In a report issued in late June, the Bank of England warned that real, material risks in world markets are increasing.
In some recent blog entries, we’ve talked about how stocks and shares connected with specific nations and market sectors could lose value due to trade war tariffs and policies. You might therefore think that the Bank of England’s report doesn’t contain any new information. However, the fact that the Bank of England has issued such a warning is significant, as we’ll explore here.
In addition to the reasons we have already alluded to, the report cited rising corporate debt in the US and China as a prime reason for increased risk in the global markets. The USA and China are the world’s two largest economies, and they influence every other economy on the planet.
As corporations in these countries increase their debts, it affects the risk in the global debt markets. This increases overall financial instability and has a knock-on effect on other financial markets
What’s more, when companies increase their debts, they increase the level of uncertainty surrounding their long-term viability, which also increases the risk attached to their stocks and shares. In turn, this affects the viability and risk-levels of other corporations that depend on them, regardless of where they are in the world.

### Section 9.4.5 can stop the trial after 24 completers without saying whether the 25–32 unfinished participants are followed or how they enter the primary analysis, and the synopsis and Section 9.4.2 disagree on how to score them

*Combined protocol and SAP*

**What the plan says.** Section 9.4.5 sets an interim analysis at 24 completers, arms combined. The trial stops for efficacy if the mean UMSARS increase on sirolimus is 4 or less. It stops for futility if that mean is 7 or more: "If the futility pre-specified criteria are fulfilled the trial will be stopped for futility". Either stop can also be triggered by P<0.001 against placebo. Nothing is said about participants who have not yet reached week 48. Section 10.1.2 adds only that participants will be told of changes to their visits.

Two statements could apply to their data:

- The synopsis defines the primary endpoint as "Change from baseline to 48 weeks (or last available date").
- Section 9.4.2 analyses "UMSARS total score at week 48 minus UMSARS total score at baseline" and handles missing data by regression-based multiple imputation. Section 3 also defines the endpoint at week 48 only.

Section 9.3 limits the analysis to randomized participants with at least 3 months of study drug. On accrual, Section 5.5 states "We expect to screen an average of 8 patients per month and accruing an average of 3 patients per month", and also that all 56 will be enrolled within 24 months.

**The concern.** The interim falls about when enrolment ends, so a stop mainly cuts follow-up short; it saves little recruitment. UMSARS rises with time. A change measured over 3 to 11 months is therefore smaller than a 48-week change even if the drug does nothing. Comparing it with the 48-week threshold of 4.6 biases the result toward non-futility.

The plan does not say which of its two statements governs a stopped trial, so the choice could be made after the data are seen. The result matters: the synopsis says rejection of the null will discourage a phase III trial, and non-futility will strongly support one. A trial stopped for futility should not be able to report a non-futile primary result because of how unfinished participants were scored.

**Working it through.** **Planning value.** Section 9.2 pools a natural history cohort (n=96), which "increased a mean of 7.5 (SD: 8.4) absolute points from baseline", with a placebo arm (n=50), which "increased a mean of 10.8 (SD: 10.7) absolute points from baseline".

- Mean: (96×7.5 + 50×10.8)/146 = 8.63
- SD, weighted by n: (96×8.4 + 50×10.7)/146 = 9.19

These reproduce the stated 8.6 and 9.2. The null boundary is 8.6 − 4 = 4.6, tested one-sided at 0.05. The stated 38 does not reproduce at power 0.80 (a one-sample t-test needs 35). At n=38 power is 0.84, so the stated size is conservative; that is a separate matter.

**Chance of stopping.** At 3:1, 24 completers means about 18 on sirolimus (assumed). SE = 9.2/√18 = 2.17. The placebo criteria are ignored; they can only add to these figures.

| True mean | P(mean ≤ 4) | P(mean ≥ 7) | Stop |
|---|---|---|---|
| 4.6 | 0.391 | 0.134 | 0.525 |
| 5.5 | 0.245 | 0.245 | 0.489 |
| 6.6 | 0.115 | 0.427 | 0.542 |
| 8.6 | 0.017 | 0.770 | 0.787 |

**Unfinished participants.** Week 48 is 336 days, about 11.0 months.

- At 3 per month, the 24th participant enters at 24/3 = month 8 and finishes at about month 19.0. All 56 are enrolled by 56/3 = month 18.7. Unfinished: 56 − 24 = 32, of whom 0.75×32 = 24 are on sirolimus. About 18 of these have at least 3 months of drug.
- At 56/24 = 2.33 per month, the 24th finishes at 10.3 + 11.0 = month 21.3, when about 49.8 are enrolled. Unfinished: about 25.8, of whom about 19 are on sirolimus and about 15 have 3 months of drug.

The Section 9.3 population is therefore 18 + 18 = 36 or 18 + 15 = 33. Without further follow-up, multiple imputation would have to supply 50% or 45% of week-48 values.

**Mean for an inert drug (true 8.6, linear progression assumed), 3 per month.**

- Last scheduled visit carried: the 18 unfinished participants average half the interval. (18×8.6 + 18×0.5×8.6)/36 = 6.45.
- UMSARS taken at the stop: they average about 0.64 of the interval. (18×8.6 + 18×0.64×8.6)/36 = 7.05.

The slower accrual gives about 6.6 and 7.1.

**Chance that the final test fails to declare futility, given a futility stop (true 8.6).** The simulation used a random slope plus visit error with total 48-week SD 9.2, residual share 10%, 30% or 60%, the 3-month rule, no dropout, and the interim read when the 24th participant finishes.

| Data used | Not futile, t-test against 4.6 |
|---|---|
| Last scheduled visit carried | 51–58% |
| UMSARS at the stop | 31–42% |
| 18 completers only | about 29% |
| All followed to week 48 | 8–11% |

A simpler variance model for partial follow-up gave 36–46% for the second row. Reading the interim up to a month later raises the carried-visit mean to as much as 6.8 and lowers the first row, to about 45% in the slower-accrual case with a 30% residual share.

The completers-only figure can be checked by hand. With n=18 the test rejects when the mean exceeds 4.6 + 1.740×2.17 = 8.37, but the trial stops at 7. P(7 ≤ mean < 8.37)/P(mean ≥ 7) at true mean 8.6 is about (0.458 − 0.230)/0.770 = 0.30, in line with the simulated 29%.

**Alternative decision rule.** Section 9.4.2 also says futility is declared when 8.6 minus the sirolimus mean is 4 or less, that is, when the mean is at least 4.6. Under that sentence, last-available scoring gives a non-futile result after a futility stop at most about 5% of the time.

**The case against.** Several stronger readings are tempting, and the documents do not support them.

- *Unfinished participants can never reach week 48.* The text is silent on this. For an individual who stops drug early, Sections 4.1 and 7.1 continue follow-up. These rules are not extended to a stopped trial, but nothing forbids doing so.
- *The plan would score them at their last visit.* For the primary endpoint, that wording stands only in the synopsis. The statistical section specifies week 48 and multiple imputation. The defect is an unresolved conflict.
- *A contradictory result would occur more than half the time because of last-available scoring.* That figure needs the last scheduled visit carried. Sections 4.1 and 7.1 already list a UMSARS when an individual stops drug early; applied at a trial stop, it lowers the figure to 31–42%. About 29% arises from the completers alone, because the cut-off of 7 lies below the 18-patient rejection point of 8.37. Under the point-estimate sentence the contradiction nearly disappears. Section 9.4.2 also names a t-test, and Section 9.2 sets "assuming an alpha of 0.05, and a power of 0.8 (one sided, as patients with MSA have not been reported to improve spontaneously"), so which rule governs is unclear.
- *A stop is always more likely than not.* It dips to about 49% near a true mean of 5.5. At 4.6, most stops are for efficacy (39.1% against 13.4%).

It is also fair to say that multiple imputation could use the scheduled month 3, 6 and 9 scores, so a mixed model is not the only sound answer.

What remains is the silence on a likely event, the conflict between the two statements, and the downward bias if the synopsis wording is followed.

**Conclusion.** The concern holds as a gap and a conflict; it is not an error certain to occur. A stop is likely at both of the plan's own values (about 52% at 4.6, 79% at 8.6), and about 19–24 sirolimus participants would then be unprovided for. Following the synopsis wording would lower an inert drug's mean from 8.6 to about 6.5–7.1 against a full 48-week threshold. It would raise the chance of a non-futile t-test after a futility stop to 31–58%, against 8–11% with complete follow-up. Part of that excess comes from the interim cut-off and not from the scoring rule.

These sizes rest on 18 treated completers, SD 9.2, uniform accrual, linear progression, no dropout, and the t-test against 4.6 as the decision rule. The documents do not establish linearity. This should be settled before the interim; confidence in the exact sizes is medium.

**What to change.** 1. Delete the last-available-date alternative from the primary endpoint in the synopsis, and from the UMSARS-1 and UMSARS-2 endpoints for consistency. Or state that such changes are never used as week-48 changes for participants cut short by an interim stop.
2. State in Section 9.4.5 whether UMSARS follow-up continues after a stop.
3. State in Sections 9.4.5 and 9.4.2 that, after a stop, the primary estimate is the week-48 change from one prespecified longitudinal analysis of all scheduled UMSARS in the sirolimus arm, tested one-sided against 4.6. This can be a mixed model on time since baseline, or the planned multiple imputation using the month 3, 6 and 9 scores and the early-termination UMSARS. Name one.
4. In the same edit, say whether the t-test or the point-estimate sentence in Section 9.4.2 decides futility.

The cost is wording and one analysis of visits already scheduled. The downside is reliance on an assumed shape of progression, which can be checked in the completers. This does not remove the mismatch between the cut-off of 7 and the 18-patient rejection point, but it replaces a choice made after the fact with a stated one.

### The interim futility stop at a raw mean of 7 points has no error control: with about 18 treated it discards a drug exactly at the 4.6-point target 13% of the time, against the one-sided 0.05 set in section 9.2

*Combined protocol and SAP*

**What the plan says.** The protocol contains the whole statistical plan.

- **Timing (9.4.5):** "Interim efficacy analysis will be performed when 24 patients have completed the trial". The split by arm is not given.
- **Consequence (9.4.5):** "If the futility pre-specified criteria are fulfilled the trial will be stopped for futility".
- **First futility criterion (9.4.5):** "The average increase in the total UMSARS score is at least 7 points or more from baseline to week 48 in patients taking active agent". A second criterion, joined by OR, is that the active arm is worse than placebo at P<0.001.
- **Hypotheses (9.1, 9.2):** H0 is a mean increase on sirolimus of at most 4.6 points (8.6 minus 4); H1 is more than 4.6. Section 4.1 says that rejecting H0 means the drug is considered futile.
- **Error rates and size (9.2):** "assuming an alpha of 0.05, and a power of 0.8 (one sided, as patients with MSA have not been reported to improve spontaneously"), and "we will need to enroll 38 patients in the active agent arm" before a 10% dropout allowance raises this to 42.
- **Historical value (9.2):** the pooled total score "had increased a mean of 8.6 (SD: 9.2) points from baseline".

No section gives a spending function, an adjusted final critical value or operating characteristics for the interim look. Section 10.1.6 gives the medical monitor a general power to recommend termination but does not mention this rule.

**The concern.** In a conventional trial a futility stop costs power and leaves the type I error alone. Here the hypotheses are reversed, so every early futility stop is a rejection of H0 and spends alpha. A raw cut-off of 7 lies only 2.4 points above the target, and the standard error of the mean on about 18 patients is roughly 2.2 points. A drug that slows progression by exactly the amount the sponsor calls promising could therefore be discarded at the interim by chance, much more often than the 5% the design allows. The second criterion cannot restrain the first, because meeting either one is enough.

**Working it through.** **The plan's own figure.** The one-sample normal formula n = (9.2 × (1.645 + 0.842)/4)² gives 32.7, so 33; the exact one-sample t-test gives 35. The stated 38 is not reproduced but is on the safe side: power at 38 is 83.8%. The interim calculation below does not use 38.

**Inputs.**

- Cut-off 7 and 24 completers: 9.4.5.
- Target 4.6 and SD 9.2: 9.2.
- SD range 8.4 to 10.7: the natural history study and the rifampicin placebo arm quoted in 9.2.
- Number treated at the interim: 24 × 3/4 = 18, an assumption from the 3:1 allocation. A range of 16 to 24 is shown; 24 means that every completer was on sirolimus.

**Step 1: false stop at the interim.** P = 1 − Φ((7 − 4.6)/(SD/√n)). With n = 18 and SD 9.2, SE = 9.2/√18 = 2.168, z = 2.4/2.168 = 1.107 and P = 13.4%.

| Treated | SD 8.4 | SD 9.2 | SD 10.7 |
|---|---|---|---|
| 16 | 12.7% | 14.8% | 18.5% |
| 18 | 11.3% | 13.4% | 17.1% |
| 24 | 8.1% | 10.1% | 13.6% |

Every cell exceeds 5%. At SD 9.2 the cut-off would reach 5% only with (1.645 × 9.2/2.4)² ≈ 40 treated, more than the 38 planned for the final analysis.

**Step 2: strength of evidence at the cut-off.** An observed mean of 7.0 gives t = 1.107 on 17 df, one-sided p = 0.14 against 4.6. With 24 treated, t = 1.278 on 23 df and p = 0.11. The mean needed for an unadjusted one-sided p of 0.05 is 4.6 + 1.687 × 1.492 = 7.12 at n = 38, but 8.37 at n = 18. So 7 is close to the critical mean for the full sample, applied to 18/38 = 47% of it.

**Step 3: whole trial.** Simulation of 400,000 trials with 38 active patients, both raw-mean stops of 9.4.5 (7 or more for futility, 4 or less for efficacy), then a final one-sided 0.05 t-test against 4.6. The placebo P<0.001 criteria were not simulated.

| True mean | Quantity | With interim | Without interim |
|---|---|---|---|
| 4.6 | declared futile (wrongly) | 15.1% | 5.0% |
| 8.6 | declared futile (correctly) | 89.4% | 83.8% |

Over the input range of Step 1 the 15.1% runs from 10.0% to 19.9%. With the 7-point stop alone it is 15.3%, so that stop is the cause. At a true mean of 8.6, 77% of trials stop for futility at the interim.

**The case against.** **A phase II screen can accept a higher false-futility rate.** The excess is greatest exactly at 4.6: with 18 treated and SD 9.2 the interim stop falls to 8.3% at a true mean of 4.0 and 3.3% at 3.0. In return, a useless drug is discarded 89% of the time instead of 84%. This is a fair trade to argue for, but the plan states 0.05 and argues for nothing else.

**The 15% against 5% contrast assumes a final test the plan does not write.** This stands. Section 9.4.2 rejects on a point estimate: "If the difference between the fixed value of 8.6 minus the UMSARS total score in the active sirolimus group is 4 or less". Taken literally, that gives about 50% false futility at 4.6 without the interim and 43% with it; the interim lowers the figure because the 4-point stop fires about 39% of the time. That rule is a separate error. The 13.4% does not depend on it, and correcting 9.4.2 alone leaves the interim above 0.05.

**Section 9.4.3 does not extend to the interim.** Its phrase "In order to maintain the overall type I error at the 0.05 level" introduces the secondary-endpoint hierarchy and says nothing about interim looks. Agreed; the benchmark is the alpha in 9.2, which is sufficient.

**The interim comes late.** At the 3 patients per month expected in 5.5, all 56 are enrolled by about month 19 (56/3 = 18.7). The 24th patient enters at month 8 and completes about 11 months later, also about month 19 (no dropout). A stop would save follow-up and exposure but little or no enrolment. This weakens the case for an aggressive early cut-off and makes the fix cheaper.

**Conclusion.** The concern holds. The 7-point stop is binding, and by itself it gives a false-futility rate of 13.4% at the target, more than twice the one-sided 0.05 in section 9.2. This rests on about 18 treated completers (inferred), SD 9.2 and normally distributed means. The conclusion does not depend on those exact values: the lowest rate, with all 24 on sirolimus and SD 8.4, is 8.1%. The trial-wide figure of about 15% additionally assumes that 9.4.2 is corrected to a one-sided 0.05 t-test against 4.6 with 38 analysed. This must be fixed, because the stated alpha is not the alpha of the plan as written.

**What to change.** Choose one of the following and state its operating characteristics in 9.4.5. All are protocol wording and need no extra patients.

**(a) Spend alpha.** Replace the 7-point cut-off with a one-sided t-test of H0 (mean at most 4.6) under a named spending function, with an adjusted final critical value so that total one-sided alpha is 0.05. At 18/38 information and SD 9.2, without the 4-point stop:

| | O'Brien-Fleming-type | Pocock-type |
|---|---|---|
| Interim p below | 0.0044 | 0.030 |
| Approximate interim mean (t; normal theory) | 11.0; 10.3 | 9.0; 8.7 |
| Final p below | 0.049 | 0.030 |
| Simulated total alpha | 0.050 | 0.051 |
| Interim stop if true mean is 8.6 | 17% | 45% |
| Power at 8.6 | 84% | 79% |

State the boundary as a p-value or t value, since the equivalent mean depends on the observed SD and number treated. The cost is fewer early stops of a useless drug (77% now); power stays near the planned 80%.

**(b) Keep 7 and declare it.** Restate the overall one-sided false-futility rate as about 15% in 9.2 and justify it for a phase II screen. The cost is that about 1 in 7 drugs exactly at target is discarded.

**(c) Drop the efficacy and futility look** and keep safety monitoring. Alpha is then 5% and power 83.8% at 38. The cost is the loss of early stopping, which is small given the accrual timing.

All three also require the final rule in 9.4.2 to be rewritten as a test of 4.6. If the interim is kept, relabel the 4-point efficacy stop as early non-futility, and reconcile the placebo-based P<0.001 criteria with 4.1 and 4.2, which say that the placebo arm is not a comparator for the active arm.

The report also suggested that over-reliance on LIBOR might be decreasing levels of financial stability.
However, the real significance of the report lies in the fact that it was published at all. The fact that the Bank of England is acknowledging the increase in global market risks means that the risks are real and major.
Of course, experienced traders know that risk isn’t necessarily a bad thing. Volatile currency values and share prices can rise dramatically as well as fall.
By speculating on currencies and investing in stocks and shares that have a good chance of increasing their value, traders can make surprising quantities of money at times like this.